Adult cigarette beetles only live for a few weeks and do not eat. They can, however, fly. And cigarette beetle larvae are surprisingly destructive.
Cigarette beetles (Lasioderma serricorne) favor tobacco plants. But they will also go after cereal grains, dried fruit, and these popular garden plants:
Cigarette beetles will also feed on spices, including paprika, cumin, and sage. You may also find them in your flour, pet food, and even your favorite books!
Cigarette beetle description
These tiny brown beetles look almost identical to furniture and drugstore beetles, with a more humpbacked profile. If you use a hand lens, you can see that cigarette beetles have distinctive clubs at the ends of their antennae.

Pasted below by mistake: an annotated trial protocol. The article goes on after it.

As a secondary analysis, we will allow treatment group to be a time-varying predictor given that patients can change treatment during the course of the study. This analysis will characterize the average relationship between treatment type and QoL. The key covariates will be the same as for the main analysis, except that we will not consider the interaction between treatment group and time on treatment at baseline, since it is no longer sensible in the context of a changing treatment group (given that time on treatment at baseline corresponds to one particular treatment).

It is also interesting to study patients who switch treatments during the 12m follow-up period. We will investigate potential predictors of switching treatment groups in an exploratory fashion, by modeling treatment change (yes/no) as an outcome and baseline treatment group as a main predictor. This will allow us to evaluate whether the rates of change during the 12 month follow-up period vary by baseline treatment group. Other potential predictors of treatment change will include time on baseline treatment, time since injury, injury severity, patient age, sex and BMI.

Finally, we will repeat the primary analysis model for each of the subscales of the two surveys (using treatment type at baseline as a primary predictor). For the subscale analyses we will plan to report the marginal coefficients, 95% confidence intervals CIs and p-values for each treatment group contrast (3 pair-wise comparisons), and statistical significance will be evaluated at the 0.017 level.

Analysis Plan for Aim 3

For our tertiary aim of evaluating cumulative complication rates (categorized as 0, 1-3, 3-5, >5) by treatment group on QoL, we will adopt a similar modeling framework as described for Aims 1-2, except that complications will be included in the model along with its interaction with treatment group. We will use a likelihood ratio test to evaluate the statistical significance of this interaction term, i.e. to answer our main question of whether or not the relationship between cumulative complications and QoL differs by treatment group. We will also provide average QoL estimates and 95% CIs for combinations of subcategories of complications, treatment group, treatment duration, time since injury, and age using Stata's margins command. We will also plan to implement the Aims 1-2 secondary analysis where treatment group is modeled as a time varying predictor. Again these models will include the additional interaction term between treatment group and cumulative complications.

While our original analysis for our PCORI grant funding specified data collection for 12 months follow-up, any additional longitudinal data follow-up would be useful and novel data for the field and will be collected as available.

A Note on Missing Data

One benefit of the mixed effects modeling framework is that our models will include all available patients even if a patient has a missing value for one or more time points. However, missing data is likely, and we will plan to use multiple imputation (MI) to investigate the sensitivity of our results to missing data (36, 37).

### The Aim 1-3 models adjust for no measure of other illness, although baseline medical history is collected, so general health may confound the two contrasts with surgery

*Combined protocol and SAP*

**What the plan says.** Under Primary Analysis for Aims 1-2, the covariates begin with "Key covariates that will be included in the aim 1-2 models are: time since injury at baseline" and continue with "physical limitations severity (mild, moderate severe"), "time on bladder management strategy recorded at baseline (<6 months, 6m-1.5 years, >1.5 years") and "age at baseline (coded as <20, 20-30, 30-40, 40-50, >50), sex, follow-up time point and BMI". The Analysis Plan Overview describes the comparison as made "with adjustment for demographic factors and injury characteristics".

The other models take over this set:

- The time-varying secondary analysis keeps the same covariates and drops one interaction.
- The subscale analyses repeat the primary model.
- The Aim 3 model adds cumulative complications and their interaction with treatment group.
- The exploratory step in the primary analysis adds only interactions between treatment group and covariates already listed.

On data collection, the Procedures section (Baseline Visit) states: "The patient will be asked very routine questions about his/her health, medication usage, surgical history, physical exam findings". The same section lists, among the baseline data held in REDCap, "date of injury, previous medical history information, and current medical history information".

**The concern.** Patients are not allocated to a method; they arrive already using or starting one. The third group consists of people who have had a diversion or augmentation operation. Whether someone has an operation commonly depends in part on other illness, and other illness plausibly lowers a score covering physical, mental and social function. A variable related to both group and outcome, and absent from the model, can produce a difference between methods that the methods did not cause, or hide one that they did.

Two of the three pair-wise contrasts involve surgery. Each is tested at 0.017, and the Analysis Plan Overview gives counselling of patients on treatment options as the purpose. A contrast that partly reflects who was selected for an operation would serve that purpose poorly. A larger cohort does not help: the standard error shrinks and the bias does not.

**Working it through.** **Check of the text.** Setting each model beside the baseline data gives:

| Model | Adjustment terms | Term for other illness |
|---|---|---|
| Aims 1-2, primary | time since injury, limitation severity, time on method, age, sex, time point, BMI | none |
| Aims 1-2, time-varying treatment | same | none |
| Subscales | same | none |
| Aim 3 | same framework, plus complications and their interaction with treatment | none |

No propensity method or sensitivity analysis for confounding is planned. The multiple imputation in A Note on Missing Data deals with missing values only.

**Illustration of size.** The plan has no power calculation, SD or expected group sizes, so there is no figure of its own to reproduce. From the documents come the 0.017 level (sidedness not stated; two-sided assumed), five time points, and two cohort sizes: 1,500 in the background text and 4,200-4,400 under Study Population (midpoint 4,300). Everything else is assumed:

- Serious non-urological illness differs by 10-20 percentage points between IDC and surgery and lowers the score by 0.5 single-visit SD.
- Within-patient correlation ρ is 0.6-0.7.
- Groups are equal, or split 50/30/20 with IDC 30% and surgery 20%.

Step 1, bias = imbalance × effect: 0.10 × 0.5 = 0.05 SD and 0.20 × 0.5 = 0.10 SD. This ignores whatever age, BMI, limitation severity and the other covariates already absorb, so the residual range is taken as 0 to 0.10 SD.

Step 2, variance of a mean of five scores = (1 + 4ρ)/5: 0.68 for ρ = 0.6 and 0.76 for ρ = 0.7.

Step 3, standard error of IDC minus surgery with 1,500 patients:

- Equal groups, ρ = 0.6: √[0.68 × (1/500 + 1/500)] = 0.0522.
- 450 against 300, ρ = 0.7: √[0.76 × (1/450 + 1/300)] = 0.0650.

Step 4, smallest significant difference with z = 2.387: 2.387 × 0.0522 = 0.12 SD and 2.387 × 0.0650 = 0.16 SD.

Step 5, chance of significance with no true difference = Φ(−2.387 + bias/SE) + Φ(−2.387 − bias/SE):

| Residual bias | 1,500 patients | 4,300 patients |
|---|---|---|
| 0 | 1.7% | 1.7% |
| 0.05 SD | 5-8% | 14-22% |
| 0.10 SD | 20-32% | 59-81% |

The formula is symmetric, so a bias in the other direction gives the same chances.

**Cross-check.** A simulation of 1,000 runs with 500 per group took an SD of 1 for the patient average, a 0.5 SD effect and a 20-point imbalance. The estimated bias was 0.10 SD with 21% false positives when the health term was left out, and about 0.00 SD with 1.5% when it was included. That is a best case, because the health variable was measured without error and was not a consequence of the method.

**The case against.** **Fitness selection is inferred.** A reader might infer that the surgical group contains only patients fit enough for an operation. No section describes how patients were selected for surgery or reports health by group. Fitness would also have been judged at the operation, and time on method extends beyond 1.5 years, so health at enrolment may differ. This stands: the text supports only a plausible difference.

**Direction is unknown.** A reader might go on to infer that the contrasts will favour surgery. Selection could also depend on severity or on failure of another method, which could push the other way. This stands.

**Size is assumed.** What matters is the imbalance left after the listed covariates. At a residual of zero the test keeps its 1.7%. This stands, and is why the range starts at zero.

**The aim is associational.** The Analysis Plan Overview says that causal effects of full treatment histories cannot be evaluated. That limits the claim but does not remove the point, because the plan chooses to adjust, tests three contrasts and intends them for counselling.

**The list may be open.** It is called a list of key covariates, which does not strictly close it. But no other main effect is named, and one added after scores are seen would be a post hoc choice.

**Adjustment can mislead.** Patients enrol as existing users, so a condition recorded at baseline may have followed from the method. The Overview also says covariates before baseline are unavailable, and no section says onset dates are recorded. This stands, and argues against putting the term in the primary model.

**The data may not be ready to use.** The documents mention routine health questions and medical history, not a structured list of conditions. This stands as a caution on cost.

Cigarette beetles are tiny. Eight of them could stand, end-to-end, across a dime. But don’t let their diminutive size fool you.
Cigarette beetle lifecycle
Adult female cigarette beetles lay 30 to 100 eggs in and around preferred foods. As soon as the larvae hatch, they start feeding and moving around. After feeding and pooping, larvae enter a pupal stage in cocoons made from the foods they infested, making them difficult to see.
While insecticides are effective against cigarette beetles, you are better off tossing out infested materials. Vacuuming and pheromone traps can also help control these tiny pests.
You can grow a surprising amount of food in your own yard. Ask me how!
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